Khalfan Belhoul, CEO of the Dubai Future Foundation, stressed the importance of strengthening collaborations between the government and private sector as well as international organizations, to not only support and build a resilient logistics sector, which is seen as one of the vital economic sectors in the UAE, but also to anticipate changes and propose suitable solutions to overcome those changes that are imposed by the global health pandemic.
Belhoul further added, “The “Life After COVID-19: Logistics” report aims to serve as a source of insight and information on what the future of logistics locally and globally may look like post pandemic, as well as identify the current situation, highlight key trends and proposes short- and long-term recommendations as a means to support leaders and decision makers within the sector to mount a reliable plan of action”
The report’s findings claim the need for higher buffers of inventory levels, and the recent growth in e-commerce has put the focus on industrial real estate, with investors already having begun to identify opportunities. In the MENA region, there is a sufficient supply of industrial real estate in the free zones adjacent to ports. Some of the larger free zones in the region include King Abdullah Economic City (KAEC) in Saudi Arabia next to King Abdullah Port, Khalifa Industrial Zone Abu Dhabi (KIZAD) in the UAE next to Khalifa Port, Jebel Ali Free Zone (JAFZA) in the UAE next to Jebel Ali Port, and Free Zone in Oman next to Sohar Port.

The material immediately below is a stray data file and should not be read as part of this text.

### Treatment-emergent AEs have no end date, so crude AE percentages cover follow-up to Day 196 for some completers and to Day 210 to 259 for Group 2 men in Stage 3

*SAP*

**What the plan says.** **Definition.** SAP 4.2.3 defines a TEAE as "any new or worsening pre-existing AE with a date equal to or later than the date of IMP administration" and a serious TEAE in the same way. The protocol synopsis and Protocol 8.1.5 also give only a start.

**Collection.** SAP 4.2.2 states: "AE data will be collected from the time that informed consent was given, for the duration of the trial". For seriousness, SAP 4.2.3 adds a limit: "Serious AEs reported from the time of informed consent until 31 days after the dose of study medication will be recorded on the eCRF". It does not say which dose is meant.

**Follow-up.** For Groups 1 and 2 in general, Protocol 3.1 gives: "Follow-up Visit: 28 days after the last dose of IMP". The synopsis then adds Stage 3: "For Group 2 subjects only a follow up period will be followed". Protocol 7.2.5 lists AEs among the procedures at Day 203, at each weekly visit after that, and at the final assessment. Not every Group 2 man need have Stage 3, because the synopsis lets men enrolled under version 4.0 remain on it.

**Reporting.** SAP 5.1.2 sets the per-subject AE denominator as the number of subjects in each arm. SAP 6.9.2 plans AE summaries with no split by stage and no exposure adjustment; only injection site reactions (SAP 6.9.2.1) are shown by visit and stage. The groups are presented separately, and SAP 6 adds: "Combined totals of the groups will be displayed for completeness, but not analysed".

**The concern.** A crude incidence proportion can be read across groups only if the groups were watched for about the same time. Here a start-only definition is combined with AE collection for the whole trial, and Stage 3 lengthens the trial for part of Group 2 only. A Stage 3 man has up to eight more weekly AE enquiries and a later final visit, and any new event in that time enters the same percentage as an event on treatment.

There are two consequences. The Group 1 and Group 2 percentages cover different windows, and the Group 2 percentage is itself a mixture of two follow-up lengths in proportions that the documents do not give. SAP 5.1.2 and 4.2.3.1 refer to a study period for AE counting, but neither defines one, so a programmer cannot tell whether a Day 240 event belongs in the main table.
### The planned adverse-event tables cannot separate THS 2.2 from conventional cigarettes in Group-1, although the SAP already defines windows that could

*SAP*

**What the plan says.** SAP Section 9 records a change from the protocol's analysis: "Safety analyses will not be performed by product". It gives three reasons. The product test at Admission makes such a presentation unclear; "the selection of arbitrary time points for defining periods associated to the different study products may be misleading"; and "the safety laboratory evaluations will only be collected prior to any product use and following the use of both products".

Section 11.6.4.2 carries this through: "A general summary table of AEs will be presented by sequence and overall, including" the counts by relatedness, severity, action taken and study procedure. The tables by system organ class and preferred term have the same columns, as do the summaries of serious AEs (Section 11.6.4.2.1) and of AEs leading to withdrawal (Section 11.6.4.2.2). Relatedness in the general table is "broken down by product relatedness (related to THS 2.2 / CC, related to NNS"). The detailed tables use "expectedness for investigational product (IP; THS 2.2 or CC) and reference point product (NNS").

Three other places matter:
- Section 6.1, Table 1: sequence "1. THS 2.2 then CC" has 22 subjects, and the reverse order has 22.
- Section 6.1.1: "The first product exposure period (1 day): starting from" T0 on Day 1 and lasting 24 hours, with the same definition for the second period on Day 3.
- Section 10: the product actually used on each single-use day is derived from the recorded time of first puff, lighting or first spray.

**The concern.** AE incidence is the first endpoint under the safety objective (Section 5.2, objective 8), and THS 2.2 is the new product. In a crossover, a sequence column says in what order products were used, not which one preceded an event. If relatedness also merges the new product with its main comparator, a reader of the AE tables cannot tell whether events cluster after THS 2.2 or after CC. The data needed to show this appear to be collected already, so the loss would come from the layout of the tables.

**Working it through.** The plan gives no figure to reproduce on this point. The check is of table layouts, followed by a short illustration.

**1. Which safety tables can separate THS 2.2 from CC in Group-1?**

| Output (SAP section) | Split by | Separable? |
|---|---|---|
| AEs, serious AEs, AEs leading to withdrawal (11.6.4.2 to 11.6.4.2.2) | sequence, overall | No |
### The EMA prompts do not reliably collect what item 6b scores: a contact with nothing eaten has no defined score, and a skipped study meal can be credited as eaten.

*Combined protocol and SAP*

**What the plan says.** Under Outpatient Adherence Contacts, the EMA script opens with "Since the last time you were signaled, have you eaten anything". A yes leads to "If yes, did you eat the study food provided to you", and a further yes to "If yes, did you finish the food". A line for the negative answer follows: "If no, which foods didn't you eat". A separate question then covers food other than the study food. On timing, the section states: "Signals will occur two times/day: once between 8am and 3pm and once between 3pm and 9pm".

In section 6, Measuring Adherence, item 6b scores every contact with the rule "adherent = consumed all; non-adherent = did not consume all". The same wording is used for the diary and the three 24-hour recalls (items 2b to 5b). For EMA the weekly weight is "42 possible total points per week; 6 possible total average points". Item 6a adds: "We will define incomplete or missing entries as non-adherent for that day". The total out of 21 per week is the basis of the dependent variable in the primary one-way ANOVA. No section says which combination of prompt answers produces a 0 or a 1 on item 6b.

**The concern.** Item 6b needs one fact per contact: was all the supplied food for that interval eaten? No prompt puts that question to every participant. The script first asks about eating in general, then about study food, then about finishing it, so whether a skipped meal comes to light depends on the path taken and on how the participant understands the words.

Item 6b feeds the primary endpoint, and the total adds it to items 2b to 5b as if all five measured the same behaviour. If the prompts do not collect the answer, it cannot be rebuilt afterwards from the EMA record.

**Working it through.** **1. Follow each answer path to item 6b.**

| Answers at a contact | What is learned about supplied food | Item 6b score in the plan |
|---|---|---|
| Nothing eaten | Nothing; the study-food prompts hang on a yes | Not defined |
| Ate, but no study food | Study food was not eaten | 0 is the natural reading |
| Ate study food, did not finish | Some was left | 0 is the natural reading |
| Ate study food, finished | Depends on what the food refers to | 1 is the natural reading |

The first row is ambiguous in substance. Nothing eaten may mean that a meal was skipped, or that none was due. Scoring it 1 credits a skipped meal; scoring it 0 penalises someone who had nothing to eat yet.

Supply Chain, Interrupted
Despite high levels of automation and advanced robotics in manufacturing industries, the report states that the pandemic has shown that securing the supply-side capacity of supply chains alone does not prevent the disruption of business. The interruption of highly automated supply chains and the shutdown of automated production plants are proof. It has become clear that no amount of automation can prevent a recession if ‘human agency’, the ability of humans to engage in social and economic activities, is undermined.
In the short-term, the report suggests free zones could introduce incentives to logistics tenants to support the industry. In addition, manufacturer can produce products with longer shelves-lives, minimizing the impact from potential supply chain disruption. Looking at the long-term changes, the report recommends developing a regional storage hub, allowing nearby countries to secure their supply chains, and letting suppliers to maintain demand. A resilient supply chain is dependent on an increased dependence on automation and robotics in manufacturing and ports.
Dubai Future Research, DFF’s research arm, issued a series of comprehensive and forward-looking reports and studies that tackles challenges arising from the emergence of the novel COVID-19. The series aims at introducing modern technologies to support key sectors in Dubai and the UAE to better navigate and anticipate the future in light of the current global health pandemic, through highlighting current opportunities and providing recommendations for the short- and long-term period.